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# tennis ball spin

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iv been looking around for ages, and apart from a load of mathematical equations and people saying "ooooo its very complicated" i cant find anything about implementing spin into a tennis ball simulation. im just looking for some decent advice on the subject, and some helpful links, cos im very stuck best i managed was to download a copule of open source billiard games, but one was german, and the other seemed dutch so didnt help much anyone got any suggestions/advice/help ? cheers in advance, Hybrid

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For tennisball rotation the vector perpendicular to the racket is the racket normal. A substitude is created when the player does not move the racket in the direction of that normal, when you have a substitude like this:
  _| /|  force vector|/|->  normal|^  substitude vector||||I don't know any formulas for converting a force to rotation but i don't think that's too hard, something like this will do (maybe a bit more complicated):r=ball rotation in degrees per secondv=racket velocity (of the substitude vector) in units per secondo=outline of the ballr=v*(360/o)

Right?

EDIT: source tag for fixed width font

[edited by - Tree Penguin on June 2, 2004 10:58:07 AM]

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There appear to be 3 parts to this which alter a son-spin sim (!):

1)Interaction of spinning ball with the air ie curving.
2)Interaction of spinning ball with ground.
3)Interaction of spinning ball with Racket.
And possibly
4)Interaction of spinning ball with top edge of net.

1) is the main one I should think, followed by 2) and 3) - I don't recall a spinning ball acting differntly when hit apart from maybe when sliced.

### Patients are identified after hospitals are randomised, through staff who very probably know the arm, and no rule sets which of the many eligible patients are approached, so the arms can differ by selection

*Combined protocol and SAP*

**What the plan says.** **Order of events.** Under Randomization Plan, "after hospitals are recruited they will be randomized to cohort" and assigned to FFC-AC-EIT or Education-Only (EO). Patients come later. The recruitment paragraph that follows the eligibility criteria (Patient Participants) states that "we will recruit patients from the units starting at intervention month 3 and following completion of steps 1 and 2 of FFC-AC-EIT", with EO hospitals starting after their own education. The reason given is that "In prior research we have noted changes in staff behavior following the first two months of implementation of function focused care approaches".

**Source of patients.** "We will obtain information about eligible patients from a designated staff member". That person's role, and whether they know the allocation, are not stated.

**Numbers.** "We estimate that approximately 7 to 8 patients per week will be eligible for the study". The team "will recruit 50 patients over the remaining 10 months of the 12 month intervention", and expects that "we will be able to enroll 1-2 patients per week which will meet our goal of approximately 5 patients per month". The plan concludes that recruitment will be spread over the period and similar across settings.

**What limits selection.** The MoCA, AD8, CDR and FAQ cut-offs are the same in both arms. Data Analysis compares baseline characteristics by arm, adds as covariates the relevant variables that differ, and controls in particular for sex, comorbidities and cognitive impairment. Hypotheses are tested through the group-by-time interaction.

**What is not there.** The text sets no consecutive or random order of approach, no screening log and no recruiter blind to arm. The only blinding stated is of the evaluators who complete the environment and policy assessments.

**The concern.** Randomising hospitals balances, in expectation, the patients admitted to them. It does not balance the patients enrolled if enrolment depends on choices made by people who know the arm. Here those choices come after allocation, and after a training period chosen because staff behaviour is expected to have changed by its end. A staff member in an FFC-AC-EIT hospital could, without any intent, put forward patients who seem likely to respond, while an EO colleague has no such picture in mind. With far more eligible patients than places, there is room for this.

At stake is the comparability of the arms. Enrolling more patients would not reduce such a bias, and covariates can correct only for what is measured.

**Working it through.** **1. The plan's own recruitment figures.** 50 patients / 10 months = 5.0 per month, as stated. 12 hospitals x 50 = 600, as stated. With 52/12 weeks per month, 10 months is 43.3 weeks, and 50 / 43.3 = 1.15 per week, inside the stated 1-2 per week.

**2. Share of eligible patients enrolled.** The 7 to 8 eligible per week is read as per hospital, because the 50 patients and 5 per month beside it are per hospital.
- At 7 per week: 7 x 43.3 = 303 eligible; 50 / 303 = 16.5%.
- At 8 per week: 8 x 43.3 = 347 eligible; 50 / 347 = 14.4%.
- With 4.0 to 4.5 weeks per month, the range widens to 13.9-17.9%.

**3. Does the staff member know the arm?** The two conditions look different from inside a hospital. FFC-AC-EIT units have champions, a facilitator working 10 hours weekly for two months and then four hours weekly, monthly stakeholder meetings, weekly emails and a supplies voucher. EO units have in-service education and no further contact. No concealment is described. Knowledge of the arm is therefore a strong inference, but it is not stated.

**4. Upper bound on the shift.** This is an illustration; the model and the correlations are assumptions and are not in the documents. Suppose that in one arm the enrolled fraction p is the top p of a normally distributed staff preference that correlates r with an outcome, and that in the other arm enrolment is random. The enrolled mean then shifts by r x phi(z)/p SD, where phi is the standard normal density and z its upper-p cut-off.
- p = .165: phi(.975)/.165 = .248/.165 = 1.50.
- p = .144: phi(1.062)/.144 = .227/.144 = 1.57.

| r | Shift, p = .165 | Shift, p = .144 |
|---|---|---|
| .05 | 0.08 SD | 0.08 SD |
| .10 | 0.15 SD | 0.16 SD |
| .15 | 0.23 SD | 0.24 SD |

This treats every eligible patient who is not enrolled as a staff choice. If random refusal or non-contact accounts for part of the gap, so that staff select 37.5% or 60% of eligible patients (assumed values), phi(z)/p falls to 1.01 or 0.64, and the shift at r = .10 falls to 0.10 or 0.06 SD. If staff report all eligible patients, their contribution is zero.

There's also the factor of how the ball gets spin in the first place. This could simply be modelled by directing the force on the ball when hits ground/racket to the point which hits first.
Treat the ball hitting ground/racket as an instantaneous reaction and the spin it has can affect the resultant trajectory.
How spin makes the ball curve requires some aerodynamics.

To do properly with deformation of ball is very hard but a simple sim should be attainable bit a bit of fudging some coefficients

[edited by - d000hg on June 4, 2004 8:15:25 AM]

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There are two kinds of spin: topspin and backspin.

Topspin is where the top of the ball is spinning in the same direction as it''s moving (forwards). Topspin does a couple things:
It causes the ball to fly much lower than it normally would. This is due to pressure differences on the top and bottom of the ball. It will fall much quicker.
When the ball contacts with the ground, it will actually accelerate, shooting forwards. This is due to the frictional force exerted by the spinning of the ball.